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Rory Suomi and Susan Lindauer

The purpose of this study was to ascertain the effect of Arthritis Foundation Aquatic Program (AFAP) exercises on strength and range of motion (ROM) measures in women with arthritis. Exercise group (EX) subjects (n = 17) trained three times a week for 6 weeks in AFAP classes. Pre- and posttest isometric strength and ROM tests were conducted on shoulder and hip abduction movements on both limbs. For hip abduction. EX subjects made significant increases in isometric strength and ROM measures ranging from 13.0 to 17.0%. No significant changes in strength or ROM measures for shoulder abduction were found for the EX group. The control group (n = 10) demonstrated no significant changes in isometric or ROM measures for either joint test. The basic 6-week AFAP protocol appears sufficient to induce strength and ROM changes in joints affected by arthritis but may not be sufficient to induce similar changes for joint motions not affected by arthritis.

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Cheryl Der Ananian, Renae Smith-Ray, Brad Meacham, Amy Shah and Susan Hughes

Primarily due to the aging of the U.S. population, the public health burden of arthritis is expected to increase substantially. The proportion of adults with arthritis is projected to increase to nearly 1 in 4 adults by 2030. While it is anticipated adults over the age of 65 will account for 50% of

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Leigh F. Callahan, Rebecca J. Cleveland, Mary Altpeter and Betsy Hackney

Objective:

Evaluate effectiveness of the Arthritis Foundation Tai Chi Program for community participants with arthritis.

Methods:

343 individuals were randomized to either the intervention or wait-list control group. Performance and self-reported outcome (SRO) measures were assessed at baseline and eight weeks. At one year, SROs only were assessed. Adjusted means were determined using regression models adjusting for covariates, and effect sizes (ES) were calculated.

Results:

Average participant age was 66 years, 87% were female, and 87% were Caucasian. Among 284 (83%) participants who returned at eight weeks, balance by reach (ES = 0.30) and helplessness, sleep, and role participation satisfaction (ES = 0.24–0.54) improved significantly; pain, fatigue, and stiffness improvement (ES = 0.15–0.23) approached significance. No change was noted in mobility, lower extremity strength, or single-leg stance balance. At one year, improvements in pain, fatigue, stiffness, helplessness, and role participation satisfaction at eight weeks were maintained; 30% continued tai chi practice.

Conclusion:

Moderate effectiveness of the Arthritis Foundation Tai Chi Program was confirmed.

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Scott W. Cheatham, Kyle R. Stull, Mike Fantigrassi and Ian Montel

included in this analysis. The search terms used included individual or a combination of the following: hip, joint, arthritis, pain, range of motion (ROM), fatigue, tightness, pathology, condition, muscle, intraarticular, extraarticular, femoroacetabular impingement, single leg, bilateral, squat

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Cheryl Der Ananian, Sara Wilcox, Ken Watkins, Ruth P. Saunders and Alexandra E. Evans

Most people with arthritis are not regularly active. Understanding what factors influence exercise is essential for designing programs to increase participation. The objective of this study was to examine the correlates of exercise in people with arthritis. Using a cross-sectional design, sociodemographic, health-related, and psychosocial variables were collected from community-dwelling individuals with arthritis (N = 141). Associations with exercise level were examined with bivariate statistics (ANOVAs, chi-squares) and logistic-regression analyses. Exercisers were less likely than nonexercisers and insufficiently active people to report that arthritis negatively affected their physical and social functioning, and they reported more positive affect and greater self-efficacy (p < .05). Exercisers also reported less pain than nonexercisers (p < .05). In multiple logistic-regression analyses, self-efficacy and physical limitations remained independent predictors of exercise. The results suggest the need to target exercise self-efficacy when designing exercise interventions. Results also suggest the need to tailor exercise programs to individuals’ physical limitations.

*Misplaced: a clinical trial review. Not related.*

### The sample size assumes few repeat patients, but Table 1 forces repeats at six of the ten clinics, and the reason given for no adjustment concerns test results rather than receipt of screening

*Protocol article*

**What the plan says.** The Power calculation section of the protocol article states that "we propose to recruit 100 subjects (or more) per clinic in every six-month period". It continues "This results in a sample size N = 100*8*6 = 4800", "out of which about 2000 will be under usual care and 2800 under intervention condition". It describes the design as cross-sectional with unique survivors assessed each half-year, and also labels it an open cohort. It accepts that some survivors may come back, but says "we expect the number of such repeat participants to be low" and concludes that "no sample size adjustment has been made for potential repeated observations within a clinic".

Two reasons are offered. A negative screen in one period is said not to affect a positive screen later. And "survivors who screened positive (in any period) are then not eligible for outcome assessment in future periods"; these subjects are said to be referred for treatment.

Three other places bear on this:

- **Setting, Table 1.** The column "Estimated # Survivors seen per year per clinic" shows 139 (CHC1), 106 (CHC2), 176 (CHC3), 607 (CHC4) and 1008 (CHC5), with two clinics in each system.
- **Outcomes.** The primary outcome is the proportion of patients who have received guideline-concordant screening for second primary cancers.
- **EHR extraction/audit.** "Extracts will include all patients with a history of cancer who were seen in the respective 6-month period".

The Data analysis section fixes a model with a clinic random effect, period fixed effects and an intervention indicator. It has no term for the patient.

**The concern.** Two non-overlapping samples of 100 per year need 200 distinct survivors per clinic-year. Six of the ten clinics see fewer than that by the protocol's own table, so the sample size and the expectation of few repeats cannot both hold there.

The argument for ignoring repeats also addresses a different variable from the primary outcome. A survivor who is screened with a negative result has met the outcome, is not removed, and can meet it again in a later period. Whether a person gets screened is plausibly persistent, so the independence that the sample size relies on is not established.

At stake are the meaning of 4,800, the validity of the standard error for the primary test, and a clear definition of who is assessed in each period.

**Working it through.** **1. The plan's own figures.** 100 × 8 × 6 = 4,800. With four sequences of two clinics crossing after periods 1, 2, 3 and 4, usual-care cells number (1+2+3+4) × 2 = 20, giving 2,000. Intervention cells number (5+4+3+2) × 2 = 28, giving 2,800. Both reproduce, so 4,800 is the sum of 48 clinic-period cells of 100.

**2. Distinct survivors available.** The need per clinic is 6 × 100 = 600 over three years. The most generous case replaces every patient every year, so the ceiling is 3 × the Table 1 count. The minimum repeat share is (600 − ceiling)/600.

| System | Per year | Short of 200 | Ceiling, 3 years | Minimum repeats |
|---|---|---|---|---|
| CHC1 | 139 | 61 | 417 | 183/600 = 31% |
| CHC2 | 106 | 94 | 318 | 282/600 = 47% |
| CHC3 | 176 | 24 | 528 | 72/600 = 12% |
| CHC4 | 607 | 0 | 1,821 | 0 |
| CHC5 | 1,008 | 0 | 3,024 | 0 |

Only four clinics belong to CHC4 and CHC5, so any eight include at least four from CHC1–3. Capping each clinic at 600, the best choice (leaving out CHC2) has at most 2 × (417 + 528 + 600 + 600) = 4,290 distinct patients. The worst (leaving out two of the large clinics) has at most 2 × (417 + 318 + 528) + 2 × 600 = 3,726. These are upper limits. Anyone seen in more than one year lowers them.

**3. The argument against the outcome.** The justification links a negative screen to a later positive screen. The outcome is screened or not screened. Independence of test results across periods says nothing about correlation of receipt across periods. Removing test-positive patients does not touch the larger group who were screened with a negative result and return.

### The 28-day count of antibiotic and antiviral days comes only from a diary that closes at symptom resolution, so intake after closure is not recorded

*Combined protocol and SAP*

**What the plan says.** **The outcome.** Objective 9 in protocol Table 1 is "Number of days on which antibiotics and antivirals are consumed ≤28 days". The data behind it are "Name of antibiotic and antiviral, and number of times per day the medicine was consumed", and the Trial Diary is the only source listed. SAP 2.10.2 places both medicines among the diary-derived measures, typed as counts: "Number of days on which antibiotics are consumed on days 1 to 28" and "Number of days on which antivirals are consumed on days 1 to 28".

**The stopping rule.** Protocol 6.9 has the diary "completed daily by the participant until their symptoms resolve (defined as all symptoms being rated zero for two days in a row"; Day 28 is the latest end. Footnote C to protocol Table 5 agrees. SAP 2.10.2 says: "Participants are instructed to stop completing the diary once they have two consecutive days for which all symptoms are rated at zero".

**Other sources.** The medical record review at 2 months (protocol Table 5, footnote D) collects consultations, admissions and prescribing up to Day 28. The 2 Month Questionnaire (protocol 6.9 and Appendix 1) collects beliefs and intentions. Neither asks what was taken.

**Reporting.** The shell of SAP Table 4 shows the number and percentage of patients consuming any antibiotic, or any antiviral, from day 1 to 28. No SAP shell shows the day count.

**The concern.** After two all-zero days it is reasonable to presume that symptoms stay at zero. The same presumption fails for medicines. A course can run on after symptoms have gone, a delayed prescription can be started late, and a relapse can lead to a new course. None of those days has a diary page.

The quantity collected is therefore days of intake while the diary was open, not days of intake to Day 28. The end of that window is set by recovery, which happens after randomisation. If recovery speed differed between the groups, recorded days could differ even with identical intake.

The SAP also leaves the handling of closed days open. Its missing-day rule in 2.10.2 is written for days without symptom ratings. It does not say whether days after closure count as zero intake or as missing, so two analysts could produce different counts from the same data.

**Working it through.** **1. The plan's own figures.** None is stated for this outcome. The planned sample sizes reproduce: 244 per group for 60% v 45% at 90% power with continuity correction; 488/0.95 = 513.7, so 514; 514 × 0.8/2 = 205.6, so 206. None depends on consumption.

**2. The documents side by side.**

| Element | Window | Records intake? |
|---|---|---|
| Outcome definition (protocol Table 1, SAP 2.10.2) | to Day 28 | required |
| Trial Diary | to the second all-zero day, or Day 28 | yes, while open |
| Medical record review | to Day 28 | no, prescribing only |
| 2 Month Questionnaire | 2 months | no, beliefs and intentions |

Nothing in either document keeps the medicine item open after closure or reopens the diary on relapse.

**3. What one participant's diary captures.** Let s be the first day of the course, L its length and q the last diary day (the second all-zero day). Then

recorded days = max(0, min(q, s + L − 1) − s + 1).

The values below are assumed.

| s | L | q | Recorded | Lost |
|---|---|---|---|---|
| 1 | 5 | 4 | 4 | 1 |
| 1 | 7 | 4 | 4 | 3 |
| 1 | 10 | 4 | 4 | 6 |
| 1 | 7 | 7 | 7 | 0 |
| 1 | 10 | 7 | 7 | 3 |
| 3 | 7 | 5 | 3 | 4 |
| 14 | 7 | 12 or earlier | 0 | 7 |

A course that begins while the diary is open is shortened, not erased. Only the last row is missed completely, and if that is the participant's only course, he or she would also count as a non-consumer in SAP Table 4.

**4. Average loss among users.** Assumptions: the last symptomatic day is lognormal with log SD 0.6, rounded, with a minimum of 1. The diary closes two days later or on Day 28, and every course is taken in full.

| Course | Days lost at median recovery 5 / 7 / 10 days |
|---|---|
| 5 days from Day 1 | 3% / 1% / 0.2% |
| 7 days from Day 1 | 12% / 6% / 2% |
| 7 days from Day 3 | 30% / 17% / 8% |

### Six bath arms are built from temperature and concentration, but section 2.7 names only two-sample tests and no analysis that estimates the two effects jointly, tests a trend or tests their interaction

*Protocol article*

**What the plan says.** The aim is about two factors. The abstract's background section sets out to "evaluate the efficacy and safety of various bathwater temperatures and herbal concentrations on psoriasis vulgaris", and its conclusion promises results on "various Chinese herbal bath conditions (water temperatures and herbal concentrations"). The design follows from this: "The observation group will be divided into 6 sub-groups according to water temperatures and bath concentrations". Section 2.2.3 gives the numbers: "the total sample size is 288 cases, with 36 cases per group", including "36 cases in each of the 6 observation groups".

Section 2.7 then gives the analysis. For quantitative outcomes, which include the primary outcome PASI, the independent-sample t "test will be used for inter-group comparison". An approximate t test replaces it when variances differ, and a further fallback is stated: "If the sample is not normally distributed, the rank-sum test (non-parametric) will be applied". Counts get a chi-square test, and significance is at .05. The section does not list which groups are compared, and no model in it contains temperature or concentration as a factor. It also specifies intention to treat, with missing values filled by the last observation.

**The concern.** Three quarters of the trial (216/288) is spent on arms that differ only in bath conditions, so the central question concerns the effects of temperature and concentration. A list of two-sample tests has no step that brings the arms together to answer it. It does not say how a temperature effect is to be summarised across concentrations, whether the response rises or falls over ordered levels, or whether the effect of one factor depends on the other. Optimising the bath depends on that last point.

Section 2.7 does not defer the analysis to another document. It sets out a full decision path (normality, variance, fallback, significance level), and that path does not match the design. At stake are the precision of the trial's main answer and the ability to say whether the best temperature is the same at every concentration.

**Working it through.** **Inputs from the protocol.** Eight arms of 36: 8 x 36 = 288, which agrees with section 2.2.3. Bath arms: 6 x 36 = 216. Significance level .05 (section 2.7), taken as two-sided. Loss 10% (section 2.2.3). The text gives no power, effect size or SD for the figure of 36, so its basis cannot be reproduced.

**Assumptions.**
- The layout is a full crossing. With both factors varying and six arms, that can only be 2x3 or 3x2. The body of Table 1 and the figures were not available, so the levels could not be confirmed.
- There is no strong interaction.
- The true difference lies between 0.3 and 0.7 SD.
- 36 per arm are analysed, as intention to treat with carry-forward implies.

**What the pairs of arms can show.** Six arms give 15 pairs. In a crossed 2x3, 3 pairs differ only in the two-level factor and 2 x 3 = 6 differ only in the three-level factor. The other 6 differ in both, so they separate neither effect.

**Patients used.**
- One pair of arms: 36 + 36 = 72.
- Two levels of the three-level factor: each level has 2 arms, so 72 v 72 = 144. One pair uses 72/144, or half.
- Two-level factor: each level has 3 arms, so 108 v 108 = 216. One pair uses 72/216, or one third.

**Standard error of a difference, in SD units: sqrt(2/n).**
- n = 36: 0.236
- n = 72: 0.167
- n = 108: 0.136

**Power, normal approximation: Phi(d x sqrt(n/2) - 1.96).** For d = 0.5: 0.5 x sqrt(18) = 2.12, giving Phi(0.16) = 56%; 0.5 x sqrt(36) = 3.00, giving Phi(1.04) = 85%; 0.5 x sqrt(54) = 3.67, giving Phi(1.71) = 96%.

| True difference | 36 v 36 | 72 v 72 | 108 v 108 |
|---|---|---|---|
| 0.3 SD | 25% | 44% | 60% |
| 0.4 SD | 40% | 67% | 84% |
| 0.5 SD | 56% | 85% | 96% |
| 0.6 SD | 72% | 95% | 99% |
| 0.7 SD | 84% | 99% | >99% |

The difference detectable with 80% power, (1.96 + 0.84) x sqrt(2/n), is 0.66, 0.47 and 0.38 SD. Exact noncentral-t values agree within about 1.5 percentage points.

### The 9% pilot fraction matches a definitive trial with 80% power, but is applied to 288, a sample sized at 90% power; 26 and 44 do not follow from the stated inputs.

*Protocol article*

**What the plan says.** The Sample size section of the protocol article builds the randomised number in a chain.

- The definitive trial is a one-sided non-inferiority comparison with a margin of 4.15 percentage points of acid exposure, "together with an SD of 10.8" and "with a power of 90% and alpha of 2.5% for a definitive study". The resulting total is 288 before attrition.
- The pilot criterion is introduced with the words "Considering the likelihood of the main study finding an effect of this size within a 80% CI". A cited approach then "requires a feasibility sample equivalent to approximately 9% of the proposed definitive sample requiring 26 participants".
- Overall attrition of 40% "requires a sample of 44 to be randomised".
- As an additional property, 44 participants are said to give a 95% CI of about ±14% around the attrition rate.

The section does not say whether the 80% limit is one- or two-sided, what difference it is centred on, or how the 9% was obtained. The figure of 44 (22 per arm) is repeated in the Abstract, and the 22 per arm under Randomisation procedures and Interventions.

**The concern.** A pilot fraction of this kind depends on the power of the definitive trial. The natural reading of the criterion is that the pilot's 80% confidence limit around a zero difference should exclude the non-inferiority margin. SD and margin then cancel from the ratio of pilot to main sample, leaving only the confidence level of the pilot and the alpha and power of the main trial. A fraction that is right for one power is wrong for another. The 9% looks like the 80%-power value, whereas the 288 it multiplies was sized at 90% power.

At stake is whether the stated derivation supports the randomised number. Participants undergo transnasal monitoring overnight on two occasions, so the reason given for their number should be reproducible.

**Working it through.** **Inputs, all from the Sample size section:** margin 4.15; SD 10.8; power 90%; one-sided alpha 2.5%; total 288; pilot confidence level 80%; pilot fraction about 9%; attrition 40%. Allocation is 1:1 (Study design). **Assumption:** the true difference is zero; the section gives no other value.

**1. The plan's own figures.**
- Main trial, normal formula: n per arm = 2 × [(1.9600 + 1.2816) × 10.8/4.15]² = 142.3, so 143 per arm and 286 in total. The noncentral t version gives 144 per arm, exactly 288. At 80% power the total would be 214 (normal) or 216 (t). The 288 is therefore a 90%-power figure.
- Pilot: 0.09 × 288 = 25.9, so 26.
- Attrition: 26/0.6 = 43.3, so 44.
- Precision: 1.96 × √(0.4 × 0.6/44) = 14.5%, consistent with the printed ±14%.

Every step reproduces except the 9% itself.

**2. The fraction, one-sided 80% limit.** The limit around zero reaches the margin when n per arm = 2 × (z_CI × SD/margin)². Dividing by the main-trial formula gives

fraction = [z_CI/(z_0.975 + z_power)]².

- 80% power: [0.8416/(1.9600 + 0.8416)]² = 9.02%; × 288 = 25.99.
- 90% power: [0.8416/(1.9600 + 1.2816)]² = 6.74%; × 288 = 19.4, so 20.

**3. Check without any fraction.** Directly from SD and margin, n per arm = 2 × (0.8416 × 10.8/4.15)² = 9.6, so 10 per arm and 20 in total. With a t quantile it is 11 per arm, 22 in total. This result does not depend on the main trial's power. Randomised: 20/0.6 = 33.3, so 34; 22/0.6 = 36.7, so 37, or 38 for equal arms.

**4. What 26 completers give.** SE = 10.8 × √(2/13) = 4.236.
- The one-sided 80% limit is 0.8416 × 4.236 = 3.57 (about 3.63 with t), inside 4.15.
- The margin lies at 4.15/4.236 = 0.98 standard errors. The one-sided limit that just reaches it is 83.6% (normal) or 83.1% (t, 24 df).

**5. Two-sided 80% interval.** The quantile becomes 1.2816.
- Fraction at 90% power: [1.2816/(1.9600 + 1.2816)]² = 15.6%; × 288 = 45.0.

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Geeske Peeters, Wendy Brown and Nicola Burton

Background:

Patient-group specific preferences can be used to design physical activity programs. This study compared physical activity context preferences between (1) people with musculoskeletal conditions (ie, arthritis and/or osteoporosis) and people without these conditions, and (2) people with arthritis only and people with osteoporosis only.

Methods:

Data were from 1684 participants (57.2 ± 6.6 years) with self-reported arthritis and/or osteoporosis and 4550 participants (52.9 ± 6.9 years) without these conditions. Participants indicated the extent to which they disagreed/agreed with a preference for each of 14 contexts. Marginal means and 95% confidence intervals are presented, differences were tested with ANCOVA.

Results:

Compared with participants without musculoskeletal conditions, those with arthritis and/or osteoporosis indicated a slightly stronger preference for activities that are not just about exercise [3.55 (3.51–3.59) vs. 3.49 (3.46–3.52), P = .02], and a weaker preference for vigorous activities [3.02 (2.97–3.06) vs. 3.08 (3.06–3.11), P = .02], and activities with a set routine or format [3.29 (3.24–3.33) vs. 3.35 (3.32–3.38), P = .02]. Participants with arthritis only [n = 1063, 2.64, (2.59–2.70)] had a stronger preference against supervision than those with osteoporosis only [n = 146, 2.84 (2.69–2.99); P = .02].

Conclusions: